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Have we finally solved the mystery of who is Q?
Sunday's conclusion of the six-part HBO docuseries Q: Into the Storm suggested that the individual whose cryptic messages have sparked a movement — allegedly someone in the government with high-level security clearance — is actually the person who administers the message board 8kun, where Q posts.
Meet Ron Watkins, who seemed to give away his identity during a conversation with Cullen Hoback, the director of the docuseries, during one scene. Watkins was explaining how he spread former President Donald Trump's claims of election fraud, even though there was no proof.
"It was basically three years of intelligence training, teaching normies how to do intelligence work," he said in the final moments of the doc. "It was basically what I was doing anonymously before, but never as Q."
Hoback reacted as though Watkins had slipped up, but Watkins added, "Never as Q. I promise. I am not Q."
Watkins restated this to 150,000 subscribers on Sunday: "Friendly reminder: I am not Q. Have a good weekend."
Still, for Hoback, who previously directed the 2013 doc Terms and Conditions May Apply, it marked an end to a long journey. It was all sparked in when Reddit banned Q-focused messages "due to repeated violations of the terms of our content police," the company said at the time.
Hoback ended up delving into the mystery of why QAnon followers believe conspiracy theories, such as there's a global ring of Satan-worshipping pedophiles led by Democratic officials. He was especially curious about the identity of Q, the anonymous figure who dropped messages. Though the movement began on lesser known message boards, the it's since found its way to more mainstream places, such as YouTube and Facebook. QAnon followers participated in the January riot at the U.S. Capitol that left five people dead, and they've been charged with other violent crimes.
"I was fully committed to trying to unmask who is behind QAnon, but I had no idea where that would take me," Hoback tells Yahoo Entertainment. "When I started, I didn’t realize that the guys who run [chat site] 8chan were in the Philippines and Japan. I didn’t know that I would really be on a globe trotting hunt around the world, that I would go to South Africa, Italy, Czech Republic, Manila, Macau, Sapporo ... and this is what was really necessary to figure out who was, who was behind it. When you start to see who these guys are, not only does it take away some of the mystery but you realize that there is just … it’s incredibly absurd how much influence these absurd characters have on society as a whole."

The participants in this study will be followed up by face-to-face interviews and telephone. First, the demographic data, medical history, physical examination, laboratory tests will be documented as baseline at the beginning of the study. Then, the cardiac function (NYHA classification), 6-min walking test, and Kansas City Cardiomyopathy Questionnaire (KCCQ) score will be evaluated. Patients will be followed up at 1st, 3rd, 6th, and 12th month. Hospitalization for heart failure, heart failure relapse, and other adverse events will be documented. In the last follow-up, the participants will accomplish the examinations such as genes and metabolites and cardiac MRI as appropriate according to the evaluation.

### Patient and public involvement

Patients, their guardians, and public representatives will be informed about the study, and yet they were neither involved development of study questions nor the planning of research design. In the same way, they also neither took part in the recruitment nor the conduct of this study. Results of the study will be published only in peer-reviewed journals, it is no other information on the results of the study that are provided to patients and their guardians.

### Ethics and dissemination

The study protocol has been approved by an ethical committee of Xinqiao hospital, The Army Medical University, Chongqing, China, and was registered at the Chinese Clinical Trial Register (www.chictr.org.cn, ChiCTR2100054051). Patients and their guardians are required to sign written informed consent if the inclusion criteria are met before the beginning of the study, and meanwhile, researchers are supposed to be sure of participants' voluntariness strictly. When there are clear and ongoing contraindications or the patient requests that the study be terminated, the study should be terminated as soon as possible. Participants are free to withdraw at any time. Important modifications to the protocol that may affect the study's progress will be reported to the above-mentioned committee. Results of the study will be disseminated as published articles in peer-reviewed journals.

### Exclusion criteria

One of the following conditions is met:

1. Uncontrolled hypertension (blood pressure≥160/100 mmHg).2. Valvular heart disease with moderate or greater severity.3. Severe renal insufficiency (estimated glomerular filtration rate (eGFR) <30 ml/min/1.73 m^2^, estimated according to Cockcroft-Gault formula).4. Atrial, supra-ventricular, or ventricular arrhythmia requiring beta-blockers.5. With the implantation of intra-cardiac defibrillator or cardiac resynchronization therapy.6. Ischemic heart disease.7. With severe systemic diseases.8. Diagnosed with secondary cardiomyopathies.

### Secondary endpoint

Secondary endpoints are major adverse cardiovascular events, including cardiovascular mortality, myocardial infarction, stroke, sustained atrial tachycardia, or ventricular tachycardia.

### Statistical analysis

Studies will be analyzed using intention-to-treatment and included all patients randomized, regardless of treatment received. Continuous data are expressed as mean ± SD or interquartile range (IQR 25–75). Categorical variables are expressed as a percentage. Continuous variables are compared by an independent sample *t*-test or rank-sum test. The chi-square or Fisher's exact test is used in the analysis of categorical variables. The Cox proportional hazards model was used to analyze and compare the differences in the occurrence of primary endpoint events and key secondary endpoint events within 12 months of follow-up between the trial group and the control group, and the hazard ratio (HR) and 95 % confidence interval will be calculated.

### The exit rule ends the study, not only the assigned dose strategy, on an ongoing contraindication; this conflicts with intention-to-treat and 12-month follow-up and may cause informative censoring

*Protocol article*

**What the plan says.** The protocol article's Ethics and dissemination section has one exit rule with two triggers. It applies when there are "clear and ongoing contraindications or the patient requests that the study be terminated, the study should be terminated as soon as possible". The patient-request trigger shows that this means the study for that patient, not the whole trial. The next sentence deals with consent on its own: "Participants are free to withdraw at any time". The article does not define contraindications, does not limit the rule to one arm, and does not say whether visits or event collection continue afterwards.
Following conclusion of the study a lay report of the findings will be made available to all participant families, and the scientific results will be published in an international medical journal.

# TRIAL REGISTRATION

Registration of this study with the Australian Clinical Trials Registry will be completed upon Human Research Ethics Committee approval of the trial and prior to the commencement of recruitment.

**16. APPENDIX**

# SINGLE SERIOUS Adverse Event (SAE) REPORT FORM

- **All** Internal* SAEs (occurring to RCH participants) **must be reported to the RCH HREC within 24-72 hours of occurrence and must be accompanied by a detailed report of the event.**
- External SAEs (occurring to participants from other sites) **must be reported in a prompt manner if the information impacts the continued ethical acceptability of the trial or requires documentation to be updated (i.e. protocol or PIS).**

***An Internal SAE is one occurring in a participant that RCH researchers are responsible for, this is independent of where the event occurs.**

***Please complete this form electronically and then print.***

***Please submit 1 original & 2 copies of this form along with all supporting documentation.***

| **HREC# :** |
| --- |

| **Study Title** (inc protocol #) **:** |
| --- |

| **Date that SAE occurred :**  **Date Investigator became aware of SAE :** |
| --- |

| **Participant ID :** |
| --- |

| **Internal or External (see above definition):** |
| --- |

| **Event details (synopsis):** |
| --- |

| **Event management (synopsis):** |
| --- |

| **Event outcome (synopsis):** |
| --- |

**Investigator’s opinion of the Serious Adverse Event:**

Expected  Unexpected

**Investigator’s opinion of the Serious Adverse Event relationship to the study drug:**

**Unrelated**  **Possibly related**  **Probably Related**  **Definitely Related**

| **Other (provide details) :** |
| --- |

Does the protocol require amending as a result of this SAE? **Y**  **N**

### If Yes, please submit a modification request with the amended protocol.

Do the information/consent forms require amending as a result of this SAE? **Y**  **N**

And while the final installment of Hoback's series has ended, QAnon is still very much alive.
"Everyone is going to have someone at their Thanksgiving table who used to or still believes in Q, and so I think we have to figure out a path forward where we can co-exist," Hoback says. "You know, people are allowed to believe in crazy shit, but it's when that crazy shit becomes dangerous action, that's the threshold, right? And that's where we're always trying to figure out, 'OK, well, how do you prevent the crossing of that line into a dangerous action without punishing somebody for a quote unquote dangerous thought?' Because, you know, one person's dangerous thought might be another person's liberating thought."
He has some advice for handling such situations.
"I would say don't argue with someone who believes in QAnon on their beliefs or try to disprove their beliefs," Hoback says. "Focus less on the past and more on the future. Try to find things that you do agree on and just ignore the rest. If there's even one idea that you agree on, one philosophical idea, I think that finding common ground and considering new ideas to discuss rather than rehashing old ideas is the best path forward."
Hoback warns that we are all closer than we think to being exposed to these theories, because of the industry that's grown up around the internet, which is based on giving people more of what they want.
"What we saw with QAnon was that people were being driven to increasingly sensational content, because the algorithms were tuned for max attention, max clicks, max eyeballs," he says. "So someone might be looking at a video of Tom Hanks on, you know, a Toy Story video, and be only three clicks away from a false video of someone who's a QAnon believer claiming that Tom Hanks is a pedophile. You know, always three clicks away from something like that."
He lays the blame at the failure to secure the internet.
"If there had been meaningful privacy protections in place on the internet, our data would not have been scraped up, our every click, move and thought would not have been scraped up on us, and these companies would not have been able to target us with specialized campaigns, driving us into echo chambers, where our ideas became increasingly extreme and where society became increasingly polarized," he says. "I think that’s a direct byproduct of the lack of privacy online. So it should come as no surprise then that, as people are driven into echo chambers, that the speech becomes more and more hostile, the ideas more extreme."
Q: Into the Storm is available to stream on HBO Max.
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